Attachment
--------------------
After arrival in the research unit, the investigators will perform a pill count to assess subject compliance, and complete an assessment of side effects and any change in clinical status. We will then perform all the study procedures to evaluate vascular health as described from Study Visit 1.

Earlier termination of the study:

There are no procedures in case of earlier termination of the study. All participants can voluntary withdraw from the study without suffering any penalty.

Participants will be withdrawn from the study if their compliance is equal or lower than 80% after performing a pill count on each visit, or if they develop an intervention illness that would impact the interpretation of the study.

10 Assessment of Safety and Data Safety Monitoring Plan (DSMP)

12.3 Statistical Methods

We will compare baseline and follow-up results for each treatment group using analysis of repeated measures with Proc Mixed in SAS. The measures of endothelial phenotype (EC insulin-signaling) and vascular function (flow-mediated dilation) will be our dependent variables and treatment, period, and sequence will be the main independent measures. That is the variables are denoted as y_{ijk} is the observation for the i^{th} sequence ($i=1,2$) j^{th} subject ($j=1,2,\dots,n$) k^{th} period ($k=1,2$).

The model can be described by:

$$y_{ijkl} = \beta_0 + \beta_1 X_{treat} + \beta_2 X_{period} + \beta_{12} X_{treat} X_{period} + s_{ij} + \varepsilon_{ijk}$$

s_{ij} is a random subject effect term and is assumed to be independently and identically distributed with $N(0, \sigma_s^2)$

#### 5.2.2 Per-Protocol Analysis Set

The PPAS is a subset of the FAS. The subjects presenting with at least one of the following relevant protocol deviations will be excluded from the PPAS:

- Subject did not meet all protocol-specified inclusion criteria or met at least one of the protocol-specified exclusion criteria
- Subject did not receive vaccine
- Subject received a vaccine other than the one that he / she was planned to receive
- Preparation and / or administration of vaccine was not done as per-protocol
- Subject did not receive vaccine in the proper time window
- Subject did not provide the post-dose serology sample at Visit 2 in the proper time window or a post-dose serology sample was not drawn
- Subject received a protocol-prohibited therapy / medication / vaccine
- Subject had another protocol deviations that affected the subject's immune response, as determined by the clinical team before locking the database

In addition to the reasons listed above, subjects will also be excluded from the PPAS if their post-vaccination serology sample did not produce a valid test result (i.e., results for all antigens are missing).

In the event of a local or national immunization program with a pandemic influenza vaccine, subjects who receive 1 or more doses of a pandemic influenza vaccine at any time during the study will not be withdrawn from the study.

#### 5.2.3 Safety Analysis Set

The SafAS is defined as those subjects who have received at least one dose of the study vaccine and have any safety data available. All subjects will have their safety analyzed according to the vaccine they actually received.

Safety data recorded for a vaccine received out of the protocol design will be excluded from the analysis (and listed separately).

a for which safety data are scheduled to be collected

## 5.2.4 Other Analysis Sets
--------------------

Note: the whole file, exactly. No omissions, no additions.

After arrival in the research unit, the investigators will perform a pill count to assess subject compliance, and complete an assessment of side effects and any change in clinical status. We will then perform all the study procedures to evaluate vascular health as described from Study Visit 1.

Earlier termination of the study:

There are no procedures in case of earlier termination of the study. All participants can voluntary withdraw from the study without suffering any penalty.

Participants will be withdrawn from the study if their compliance is equal or lower than 80% after performing a pill count on each visit, or if they develop an intervention illness that would impact the interpretation of the study.

10 Assessment of Safety and Data Safety Monitoring Plan (DSMP)

12.3 Statistical Methods

We will compare baseline and follow-up results for each treatment group using analysis of repeated measures with Proc Mixed in SAS. The measures of endothelial phenotype (EC insulin-signaling) and vascular function (flow-mediated dilation) will be our dependent variables and treatment, period, and sequence will be the main independent measures. That is the variables are denoted as y_{ijk} is the observation for the i^{th} sequence ($i=1,2$) j^{th} subject ($j=1,2,\dots,n$) k^{th} period ($k=1,2$).

The model can be described by:

$$y_{ijkl} = \beta_0 + \beta_1 X_{treat} + \beta_2 X_{period} + \beta_{12} X_{treat} X_{period} + s_{ij} + \varepsilon_{ijk}$$

s_{ij} is a random subject effect term and is assumed to be independently and identically distributed with $N(0, \sigma_s^2)$

#### 5.2.2 Per-Protocol Analysis Set

The PPAS is a subset of the FAS. The subjects presenting with at least one of the following relevant protocol deviations will be excluded from the PPAS:

- Subject did not meet all protocol-specified inclusion criteria or met at least one of the protocol-specified exclusion criteria
- Subject did not receive vaccine
- Subject received a vaccine other than the one that he / she was planned to receive
- Preparation and / or administration of vaccine was not done as per-protocol
- Subject did not receive vaccine in the proper time window
- Subject did not provide the post-dose serology sample at Visit 2 in the proper time window or a post-dose serology sample was not drawn
- Subject received a protocol-prohibited therapy / medication / vaccine
- Subject had another protocol deviations that affected the subject's immune response, as determined by the clinical team before locking the database

In addition to the reasons listed above, subjects will also be excluded from the PPAS if their post-vaccination serology sample did not produce a valid test result (i.e., results for all antigens are missing).

In the event of a local or national immunization program with a pandemic influenza vaccine, subjects who receive 1 or more doses of a pandemic influenza vaccine at any time during the study will not be withdrawn from the study.

#### 5.2.3 Safety Analysis Set

The SafAS is defined as those subjects who have received at least one dose of the study vaccine and have any safety data available. All subjects will have their safety analyzed according to the vaccine they actually received.

Safety data recorded for a vaccine received out of the protocol design will be excluded from the analysis (and listed separately).

a for which safety data are scheduled to be collected

## 5.2.4 Other Analysis Sets